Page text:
Prodoxidae - Wikipedia
The yucca (Yucca spp.) and the yucca moth (Tegeticula spp.) share a mutually beneficial relationship, each dependent on the other for survival. The female. The Prodoxidae are a family of moths, generally small in size and nondescript in appearance. They are famous for an old and intimate relationship with Yucca plants and are their obligate This obligate pollination mutualism is similar to the mutualistic relationship between the senita cactus and the senita moth. Species. Like fig wasps and acacia ants, the relationship is mutually beneficial to both In fact, yuccas cultivated in the Old World, where yucca moths are absent, will not . bean (Sebastiana pavoniana) and its symbiotic moth (Laspeyresia saltitans) is.
Of the 80 or so species found worldwide, about 30 are native to North America. These moths are typically found wherever yucca plants grow, generally throughout the hot, desert regions of the southwestern United States and Central and South America. Members of the Asparagaceae family, the yucca genus contains at least 30 species of trees and shrubs.
Symbiosis of Yucca Moths & Yucca Plant Trees
Yuccas are characterized by their tough, sword-like leaves and large clusters of fragrant, white flowers. These plants generally grow in U.
Department of Agriculture plant hardiness zones 3 through 10, although hardiness varies by species. Yucca Moth Description Yucca moths are typically silvery-white and small — usually less than an inch long.
They are famous for an old and intimate relationship with Yucca plants and are their obligate pollinators as well as herbivores Pellmyr et al.
Interactions of these organisms range from obligate mutualism to commensalism to outright antagonism. Their bore holes are a common sight on trunks of such plants as the soaptree yucca.
Pollinators: The Yucca Moth and the Yucca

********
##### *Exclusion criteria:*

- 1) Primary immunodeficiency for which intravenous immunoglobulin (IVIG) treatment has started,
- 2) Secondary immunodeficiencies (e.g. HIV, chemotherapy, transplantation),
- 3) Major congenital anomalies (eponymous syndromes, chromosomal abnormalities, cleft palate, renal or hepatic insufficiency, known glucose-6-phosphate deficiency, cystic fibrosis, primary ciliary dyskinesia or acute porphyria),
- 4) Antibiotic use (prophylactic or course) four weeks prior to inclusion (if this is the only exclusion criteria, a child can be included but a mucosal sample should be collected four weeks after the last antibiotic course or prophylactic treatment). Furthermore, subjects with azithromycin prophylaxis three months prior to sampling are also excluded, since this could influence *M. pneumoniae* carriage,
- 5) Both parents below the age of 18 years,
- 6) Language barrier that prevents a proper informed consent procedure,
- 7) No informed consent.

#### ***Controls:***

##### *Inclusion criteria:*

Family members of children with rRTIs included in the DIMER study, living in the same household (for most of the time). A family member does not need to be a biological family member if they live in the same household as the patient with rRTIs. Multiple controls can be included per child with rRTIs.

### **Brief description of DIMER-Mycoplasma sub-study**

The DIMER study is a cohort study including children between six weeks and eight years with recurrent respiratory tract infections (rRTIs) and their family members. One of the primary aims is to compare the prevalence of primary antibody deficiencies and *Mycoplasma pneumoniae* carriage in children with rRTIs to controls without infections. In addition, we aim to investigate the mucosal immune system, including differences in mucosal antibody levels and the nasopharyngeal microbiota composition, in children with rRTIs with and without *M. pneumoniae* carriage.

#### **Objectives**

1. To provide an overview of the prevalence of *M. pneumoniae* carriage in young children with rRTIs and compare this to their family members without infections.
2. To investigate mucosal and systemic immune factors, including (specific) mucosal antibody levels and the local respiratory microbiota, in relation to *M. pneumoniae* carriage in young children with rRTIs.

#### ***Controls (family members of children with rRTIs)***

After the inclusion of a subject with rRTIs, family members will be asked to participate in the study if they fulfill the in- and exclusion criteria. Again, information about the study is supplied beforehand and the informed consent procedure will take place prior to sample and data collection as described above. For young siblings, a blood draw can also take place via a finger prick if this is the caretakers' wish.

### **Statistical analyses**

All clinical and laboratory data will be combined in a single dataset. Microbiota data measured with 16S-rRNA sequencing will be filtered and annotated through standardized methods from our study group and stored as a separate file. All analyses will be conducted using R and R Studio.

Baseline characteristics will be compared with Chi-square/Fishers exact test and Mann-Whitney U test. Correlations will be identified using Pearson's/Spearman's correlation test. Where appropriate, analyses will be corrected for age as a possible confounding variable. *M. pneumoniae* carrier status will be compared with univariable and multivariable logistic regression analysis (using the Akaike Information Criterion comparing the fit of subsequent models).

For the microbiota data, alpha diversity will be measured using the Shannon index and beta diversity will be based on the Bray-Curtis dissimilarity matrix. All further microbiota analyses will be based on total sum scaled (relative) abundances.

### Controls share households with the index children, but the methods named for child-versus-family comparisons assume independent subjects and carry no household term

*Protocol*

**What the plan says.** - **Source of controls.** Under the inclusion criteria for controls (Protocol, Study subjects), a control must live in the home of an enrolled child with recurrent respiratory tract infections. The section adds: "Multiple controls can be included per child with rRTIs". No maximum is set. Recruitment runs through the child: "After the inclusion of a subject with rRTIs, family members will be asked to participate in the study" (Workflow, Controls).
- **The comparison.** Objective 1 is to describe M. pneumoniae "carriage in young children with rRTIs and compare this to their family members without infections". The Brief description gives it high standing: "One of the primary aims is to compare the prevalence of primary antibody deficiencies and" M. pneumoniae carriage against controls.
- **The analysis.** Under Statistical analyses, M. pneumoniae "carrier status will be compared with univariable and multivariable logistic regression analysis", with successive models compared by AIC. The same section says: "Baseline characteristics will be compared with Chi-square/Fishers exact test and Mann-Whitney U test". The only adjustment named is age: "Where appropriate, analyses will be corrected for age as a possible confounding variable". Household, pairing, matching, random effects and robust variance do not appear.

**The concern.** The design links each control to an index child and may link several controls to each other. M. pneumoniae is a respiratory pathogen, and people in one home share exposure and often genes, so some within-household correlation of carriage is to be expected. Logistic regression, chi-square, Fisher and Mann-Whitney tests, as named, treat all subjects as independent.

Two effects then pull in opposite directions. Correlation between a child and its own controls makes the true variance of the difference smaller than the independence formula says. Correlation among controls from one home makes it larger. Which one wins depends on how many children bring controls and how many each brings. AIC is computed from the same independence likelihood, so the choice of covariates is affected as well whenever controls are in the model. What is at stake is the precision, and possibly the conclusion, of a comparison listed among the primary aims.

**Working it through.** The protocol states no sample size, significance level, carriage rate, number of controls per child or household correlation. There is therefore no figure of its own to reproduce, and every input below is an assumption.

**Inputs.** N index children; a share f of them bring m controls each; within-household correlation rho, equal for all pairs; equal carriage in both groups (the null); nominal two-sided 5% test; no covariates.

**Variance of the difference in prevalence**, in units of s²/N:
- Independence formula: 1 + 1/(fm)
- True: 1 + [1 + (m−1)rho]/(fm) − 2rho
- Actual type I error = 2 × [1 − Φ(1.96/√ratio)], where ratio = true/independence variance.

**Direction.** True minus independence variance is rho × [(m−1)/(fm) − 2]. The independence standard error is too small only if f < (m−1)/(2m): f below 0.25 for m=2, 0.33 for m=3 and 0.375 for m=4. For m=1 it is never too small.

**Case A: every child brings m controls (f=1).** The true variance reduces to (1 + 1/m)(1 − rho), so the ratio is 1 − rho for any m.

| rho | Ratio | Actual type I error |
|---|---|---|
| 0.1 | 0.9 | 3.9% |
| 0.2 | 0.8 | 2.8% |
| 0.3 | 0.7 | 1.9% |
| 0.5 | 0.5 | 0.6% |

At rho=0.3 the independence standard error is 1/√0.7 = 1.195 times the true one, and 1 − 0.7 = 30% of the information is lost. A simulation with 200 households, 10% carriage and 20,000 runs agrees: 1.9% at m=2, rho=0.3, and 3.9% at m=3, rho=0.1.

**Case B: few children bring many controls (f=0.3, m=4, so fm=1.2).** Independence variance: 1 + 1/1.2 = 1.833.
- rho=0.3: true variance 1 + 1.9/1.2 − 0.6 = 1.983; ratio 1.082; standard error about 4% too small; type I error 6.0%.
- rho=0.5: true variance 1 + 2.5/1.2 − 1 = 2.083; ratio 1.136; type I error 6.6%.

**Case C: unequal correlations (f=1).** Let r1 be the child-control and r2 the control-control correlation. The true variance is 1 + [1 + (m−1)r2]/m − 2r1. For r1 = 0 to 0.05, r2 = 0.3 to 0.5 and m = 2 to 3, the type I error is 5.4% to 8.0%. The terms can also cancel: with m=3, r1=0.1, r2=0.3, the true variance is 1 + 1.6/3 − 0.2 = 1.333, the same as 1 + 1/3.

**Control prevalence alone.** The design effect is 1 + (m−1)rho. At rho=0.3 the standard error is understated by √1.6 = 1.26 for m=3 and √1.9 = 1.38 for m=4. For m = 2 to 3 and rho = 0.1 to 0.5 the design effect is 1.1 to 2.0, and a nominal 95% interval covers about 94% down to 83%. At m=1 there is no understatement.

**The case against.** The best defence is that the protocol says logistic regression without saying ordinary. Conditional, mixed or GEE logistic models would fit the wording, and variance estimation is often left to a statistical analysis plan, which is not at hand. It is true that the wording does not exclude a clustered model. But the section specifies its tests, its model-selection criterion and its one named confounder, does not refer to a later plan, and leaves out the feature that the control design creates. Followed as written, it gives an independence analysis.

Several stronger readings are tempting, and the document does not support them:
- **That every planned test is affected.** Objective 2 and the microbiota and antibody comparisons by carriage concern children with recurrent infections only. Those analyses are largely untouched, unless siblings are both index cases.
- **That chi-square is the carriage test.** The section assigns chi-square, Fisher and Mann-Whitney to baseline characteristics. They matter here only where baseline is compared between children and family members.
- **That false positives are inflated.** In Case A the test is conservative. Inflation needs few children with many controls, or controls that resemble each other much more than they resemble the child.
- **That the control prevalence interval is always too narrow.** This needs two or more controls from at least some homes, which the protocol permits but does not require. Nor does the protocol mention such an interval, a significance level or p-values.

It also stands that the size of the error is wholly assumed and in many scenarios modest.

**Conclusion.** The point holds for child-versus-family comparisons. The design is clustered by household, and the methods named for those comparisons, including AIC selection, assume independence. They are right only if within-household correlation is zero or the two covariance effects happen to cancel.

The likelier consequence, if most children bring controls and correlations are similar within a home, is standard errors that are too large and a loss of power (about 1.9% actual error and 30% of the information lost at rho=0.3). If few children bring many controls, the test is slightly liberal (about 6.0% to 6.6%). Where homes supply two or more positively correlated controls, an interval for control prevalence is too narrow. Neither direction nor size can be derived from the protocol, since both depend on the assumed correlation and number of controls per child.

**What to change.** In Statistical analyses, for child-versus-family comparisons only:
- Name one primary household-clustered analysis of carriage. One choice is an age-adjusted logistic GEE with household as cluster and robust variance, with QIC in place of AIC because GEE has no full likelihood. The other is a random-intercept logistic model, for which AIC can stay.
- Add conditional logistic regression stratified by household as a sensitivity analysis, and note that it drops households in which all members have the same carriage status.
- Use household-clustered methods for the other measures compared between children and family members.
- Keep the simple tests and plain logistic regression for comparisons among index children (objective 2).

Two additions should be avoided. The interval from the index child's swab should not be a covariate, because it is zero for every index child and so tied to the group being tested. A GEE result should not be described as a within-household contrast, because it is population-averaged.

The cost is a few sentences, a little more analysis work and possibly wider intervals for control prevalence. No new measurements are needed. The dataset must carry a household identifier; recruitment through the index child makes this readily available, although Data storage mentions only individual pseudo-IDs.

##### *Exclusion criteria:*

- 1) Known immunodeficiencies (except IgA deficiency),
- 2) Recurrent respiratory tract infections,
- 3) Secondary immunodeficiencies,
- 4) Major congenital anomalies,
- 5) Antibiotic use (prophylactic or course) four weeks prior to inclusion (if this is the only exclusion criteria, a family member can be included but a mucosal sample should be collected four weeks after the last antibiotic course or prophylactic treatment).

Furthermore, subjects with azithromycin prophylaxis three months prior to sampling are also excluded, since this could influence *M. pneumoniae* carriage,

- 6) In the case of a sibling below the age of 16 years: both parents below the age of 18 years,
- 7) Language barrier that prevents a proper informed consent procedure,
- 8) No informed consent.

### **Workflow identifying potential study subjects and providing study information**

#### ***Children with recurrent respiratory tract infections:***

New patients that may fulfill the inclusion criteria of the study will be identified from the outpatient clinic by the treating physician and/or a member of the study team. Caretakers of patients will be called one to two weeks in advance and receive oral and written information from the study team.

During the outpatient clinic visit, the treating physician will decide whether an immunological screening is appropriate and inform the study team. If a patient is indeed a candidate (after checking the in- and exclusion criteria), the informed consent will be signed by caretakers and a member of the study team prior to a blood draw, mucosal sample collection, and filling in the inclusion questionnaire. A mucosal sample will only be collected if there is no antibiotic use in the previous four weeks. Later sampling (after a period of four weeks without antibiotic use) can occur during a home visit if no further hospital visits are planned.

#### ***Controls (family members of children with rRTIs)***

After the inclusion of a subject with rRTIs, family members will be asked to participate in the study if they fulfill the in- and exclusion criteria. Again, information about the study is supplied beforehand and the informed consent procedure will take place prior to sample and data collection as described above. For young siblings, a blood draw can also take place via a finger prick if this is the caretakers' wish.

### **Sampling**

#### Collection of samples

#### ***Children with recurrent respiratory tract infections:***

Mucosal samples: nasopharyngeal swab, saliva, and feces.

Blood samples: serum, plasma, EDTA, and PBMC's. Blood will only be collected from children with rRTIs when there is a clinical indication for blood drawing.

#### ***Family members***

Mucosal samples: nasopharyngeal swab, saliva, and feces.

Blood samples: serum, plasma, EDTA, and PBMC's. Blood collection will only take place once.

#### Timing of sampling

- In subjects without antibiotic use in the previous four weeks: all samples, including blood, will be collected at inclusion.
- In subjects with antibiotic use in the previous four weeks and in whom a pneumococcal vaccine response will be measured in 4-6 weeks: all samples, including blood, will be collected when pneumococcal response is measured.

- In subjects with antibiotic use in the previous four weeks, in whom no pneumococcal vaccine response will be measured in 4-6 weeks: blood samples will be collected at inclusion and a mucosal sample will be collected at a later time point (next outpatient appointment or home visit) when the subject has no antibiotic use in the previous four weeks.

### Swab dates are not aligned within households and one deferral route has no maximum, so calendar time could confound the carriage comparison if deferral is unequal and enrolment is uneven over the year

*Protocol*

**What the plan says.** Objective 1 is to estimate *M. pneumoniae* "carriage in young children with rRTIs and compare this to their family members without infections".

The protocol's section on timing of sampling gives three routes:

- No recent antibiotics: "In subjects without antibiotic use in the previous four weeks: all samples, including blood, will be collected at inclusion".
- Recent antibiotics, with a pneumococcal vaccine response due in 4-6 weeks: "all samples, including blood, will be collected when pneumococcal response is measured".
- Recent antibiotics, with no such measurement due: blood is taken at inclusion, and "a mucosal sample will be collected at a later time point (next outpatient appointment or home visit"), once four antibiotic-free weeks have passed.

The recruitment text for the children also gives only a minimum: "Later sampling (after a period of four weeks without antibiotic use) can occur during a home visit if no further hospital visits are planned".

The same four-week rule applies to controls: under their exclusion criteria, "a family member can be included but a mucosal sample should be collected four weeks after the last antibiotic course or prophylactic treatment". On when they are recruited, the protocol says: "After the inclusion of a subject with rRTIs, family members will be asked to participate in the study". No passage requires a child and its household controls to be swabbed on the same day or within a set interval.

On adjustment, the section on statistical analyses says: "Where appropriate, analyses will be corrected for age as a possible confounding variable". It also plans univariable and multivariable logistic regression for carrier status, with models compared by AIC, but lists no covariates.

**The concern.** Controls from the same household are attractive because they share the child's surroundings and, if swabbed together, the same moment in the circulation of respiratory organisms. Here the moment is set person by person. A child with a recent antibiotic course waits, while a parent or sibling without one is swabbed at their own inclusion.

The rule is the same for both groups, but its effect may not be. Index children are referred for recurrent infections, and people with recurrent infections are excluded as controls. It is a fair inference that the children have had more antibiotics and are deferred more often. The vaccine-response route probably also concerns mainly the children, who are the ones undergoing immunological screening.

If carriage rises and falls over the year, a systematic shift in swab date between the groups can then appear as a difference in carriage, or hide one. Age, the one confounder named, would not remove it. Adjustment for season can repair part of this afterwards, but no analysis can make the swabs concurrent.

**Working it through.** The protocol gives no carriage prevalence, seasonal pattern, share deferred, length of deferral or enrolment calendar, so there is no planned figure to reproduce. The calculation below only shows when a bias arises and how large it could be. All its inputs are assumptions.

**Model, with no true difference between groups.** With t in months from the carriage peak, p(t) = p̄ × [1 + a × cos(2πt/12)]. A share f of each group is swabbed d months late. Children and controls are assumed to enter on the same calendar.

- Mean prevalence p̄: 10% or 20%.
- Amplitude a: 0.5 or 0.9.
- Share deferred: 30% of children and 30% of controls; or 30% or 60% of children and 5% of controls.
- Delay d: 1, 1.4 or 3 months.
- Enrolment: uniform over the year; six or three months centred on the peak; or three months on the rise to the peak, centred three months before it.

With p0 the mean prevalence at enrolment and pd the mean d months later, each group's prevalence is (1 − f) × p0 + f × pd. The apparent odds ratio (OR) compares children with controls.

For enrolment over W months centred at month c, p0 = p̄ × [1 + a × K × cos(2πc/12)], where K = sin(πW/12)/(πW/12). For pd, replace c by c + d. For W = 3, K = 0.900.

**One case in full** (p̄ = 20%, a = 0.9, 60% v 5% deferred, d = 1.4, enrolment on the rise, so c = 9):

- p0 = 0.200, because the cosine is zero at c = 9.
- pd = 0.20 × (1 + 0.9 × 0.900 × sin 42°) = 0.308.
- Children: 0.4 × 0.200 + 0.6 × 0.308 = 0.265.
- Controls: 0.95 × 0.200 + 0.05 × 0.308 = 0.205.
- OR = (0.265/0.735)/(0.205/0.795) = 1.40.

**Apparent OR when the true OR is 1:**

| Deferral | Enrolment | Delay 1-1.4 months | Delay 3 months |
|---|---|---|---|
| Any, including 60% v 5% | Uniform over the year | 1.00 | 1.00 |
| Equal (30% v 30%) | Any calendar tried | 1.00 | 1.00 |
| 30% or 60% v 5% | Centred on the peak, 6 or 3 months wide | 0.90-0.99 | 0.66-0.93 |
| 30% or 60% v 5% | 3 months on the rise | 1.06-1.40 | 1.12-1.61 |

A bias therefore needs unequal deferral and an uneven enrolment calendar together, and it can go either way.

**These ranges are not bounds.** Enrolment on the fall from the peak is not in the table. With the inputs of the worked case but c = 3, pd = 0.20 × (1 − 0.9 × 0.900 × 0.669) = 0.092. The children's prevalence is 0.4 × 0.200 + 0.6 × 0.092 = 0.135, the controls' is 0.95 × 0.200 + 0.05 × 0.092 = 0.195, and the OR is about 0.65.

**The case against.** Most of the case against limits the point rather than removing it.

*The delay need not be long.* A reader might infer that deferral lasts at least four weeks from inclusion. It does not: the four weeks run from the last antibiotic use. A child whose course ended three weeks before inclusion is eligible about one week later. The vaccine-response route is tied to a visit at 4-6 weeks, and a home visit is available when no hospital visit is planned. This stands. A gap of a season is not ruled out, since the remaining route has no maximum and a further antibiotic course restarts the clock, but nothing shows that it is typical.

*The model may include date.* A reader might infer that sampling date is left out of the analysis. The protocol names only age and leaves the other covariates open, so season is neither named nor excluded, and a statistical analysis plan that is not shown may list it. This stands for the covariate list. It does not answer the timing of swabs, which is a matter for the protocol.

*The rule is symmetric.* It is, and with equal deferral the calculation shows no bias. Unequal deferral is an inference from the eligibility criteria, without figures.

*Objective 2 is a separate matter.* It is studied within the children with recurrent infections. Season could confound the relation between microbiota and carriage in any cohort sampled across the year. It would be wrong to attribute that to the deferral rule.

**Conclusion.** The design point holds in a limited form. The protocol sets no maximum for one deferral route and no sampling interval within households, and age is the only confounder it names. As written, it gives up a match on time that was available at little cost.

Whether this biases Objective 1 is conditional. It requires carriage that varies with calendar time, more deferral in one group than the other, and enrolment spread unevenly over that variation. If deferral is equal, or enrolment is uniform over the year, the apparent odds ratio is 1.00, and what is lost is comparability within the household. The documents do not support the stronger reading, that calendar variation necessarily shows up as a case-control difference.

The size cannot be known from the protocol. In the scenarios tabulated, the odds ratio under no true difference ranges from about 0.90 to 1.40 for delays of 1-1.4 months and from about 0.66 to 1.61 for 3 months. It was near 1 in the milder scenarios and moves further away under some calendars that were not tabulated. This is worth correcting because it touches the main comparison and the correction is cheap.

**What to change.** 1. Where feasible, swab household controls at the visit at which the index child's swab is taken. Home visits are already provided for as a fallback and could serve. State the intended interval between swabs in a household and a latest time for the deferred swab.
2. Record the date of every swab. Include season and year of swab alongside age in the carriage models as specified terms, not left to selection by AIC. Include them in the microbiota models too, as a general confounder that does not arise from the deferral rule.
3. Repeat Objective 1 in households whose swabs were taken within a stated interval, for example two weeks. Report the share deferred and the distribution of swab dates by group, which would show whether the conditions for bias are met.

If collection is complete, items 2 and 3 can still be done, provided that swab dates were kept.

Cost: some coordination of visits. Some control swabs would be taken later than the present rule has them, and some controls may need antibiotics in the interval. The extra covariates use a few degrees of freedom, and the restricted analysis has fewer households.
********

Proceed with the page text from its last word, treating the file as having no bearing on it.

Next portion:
Two of the three yucca moth genera in particular, Tegeticula and Parategeticulahave an obligate pollination mutualism with yuccas. Yuccas are only pollinated by these moths, and the pollinator larvae feed exclusively on yucca seeds ; the female moths use their modified mouthparts to insert the pollen into the stigma of the flowers, after having oviposited in the ovary, where the larvae feed on some but not all of the developing ovules.
This obligate pollination mutualism is similar to the mutualistic relationship between the senita cactus and the senita moth.
Their eggs are deposited in fruits and leaves, where they eat and grow, not emerging until fully mature. One species of yucca moth, Tegeticula intermediabetrays this obligate mutualism by not pollinating the yucca while still laying its eggs on the host plant, cheating the yucca out of any benefits from this relationship. In an effort to further investigate the traits that have evolved as a result of coevolution O. Pellmyr and his team utilized a phylogenetic framework to observe the evolution of active pollination and specializing effects of the yucca moths which eventually lead to the loss of nectar in the genus of yucca plants, requiring them to have Prodoxidae moths around to reproduce.
This is called an obligate mutualism in which if one were to disappear, the other would follow the same path.
Originally it was a relationship of exploitation, with the moth larvae feeding on the seeds of the yucca.
But, eventually the plant devised methods to take advantage of the situation and as a consequence, the moth also evolved to ensure food for its babies and preservation of its food plant. Yucca flowers open for a few days, attracting a variety of insects during day hours; but they produce more nectar and send their strong and sweet aroma at night. Flowers with these characteristics are usually pollinated by moths or other nocturnal pollinators.
The yucca adds a special embellishment to this arrangement; of all the insects that visit its flowers, the only ones that can accomplish pollination are the yucca moths Tegeticula yuccasella and Parategeticula depending on the species of plant.
Yucca moths are small, white, not very noticeable. They spend a good part of their adult life inside the flowers of the yucca, meeting members of the opposite sex and mating.